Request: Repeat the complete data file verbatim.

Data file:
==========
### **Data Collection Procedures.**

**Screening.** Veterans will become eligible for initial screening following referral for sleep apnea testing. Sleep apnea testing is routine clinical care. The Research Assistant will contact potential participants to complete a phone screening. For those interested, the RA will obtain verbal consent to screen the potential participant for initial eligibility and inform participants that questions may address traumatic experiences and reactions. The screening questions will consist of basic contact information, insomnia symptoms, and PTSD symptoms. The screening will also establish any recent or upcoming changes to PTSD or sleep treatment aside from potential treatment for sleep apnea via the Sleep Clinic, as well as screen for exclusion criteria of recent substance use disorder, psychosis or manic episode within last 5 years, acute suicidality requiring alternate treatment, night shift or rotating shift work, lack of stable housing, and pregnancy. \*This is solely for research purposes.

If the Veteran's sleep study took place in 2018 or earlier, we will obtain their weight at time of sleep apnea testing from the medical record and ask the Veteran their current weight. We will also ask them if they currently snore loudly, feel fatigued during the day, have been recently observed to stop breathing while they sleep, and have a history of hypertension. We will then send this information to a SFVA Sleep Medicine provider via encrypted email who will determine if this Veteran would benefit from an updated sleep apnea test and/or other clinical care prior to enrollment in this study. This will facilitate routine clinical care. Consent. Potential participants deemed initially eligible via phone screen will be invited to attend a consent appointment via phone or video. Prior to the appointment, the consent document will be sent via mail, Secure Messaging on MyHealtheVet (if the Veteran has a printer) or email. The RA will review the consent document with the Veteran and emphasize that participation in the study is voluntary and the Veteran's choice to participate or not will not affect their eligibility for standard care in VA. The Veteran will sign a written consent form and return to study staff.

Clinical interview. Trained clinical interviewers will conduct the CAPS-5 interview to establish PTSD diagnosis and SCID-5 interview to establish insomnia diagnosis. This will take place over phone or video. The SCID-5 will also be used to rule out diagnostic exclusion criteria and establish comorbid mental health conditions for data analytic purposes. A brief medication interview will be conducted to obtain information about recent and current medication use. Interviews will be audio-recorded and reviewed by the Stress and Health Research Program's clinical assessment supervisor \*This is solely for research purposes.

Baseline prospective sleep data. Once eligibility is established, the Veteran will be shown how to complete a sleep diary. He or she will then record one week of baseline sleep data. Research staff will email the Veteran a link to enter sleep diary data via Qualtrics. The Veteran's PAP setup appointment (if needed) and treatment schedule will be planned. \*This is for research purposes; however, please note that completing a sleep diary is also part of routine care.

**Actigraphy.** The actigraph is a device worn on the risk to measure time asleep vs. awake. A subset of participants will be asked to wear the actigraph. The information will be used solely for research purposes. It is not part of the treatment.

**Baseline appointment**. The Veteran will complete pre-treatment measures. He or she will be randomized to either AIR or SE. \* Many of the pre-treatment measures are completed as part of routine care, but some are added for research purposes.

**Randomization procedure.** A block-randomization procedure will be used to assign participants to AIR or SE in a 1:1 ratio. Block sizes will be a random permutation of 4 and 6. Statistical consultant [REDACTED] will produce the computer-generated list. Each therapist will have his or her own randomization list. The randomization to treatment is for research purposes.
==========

### **Data Collection Procedures.**

**Screening.** Veterans will become eligible for initial screening following referral for sleep apnea testing. Sleep apnea testing is routine clinical care. The Research Assistant will contact potential participants to complete a phone screening. For those interested, the RA will obtain verbal consent to screen the potential participant for initial eligibility and inform participants that questions may address traumatic experiences and reactions. The screening questions will consist of basic contact information, insomnia symptoms, and PTSD symptoms. The screening will also establish any recent or upcoming changes to PTSD or sleep treatment aside from potential treatment for sleep apnea via the Sleep Clinic, as well as screen for exclusion criteria of recent substance use disorder, psychosis or manic episode within last 5 years, acute suicidality requiring alternate treatment, night shift or rotating shift work, lack of stable housing, and pregnancy. \*This is solely for research purposes.

If the Veteran's sleep study took place in 2018 or earlier, we will obtain their weight at time of sleep apnea testing from the medical record and ask the Veteran their current weight. We will also ask them if they currently snore loudly, feel fatigued during the day, have been recently observed to stop breathing while they sleep, and have a history of hypertension. We will then send this information to a SFVA Sleep Medicine provider via encrypted email who will determine if this Veteran would benefit from an updated sleep apnea test and/or other clinical care prior to enrollment in this study. This will facilitate routine clinical care. Consent. Potential participants deemed initially eligible via phone screen will be invited to attend a consent appointment via phone or video. Prior to the appointment, the consent document will be sent via mail, Secure Messaging on MyHealtheVet (if the Veteran has a printer) or email. The RA will review the consent document with the Veteran and emphasize that participation in the study is voluntary and the Veteran's choice to participate or not will not affect their eligibility for standard care in VA. The Veteran will sign a written consent form and return to study staff.

Clinical interview. Trained clinical interviewers will conduct the CAPS-5 interview to establish PTSD diagnosis and SCID-5 interview to establish insomnia diagnosis. This will take place over phone or video. The SCID-5 will also be used to rule out diagnostic exclusion criteria and establish comorbid mental health conditions for data analytic purposes. A brief medication interview will be conducted to obtain information about recent and current medication use. Interviews will be audio-recorded and reviewed by the Stress and Health Research Program's clinical assessment supervisor \*This is solely for research purposes.

Baseline prospective sleep data. Once eligibility is established, the Veteran will be shown how to complete a sleep diary. He or she will then record one week of baseline sleep data. Research staff will email the Veteran a link to enter sleep diary data via Qualtrics. The Veteran's PAP setup appointment (if needed) and treatment schedule will be planned. \*This is for research purposes; however, please note that completing a sleep diary is also part of routine care.

**Actigraphy.** The actigraph is a device worn on the risk to measure time asleep vs. awake. A subset of participants will be asked to wear the actigraph. The information will be used solely for research purposes. It is not part of the treatment.

**Baseline appointment**. The Veteran will complete pre-treatment measures. He or she will be randomized to either AIR or SE. \* Many of the pre-treatment measures are completed as part of routine care, but some are added for research purposes.

**Randomization procedure.** A block-randomization procedure will be used to assign participants to AIR or SE in a 1:1 ratio. Block sizes will be a random permutation of 4 and 6. Statistical consultant [REDACTED] will produce the computer-generated list. Each therapist will have his or her own randomization list. The randomization to treatment is for research purposes.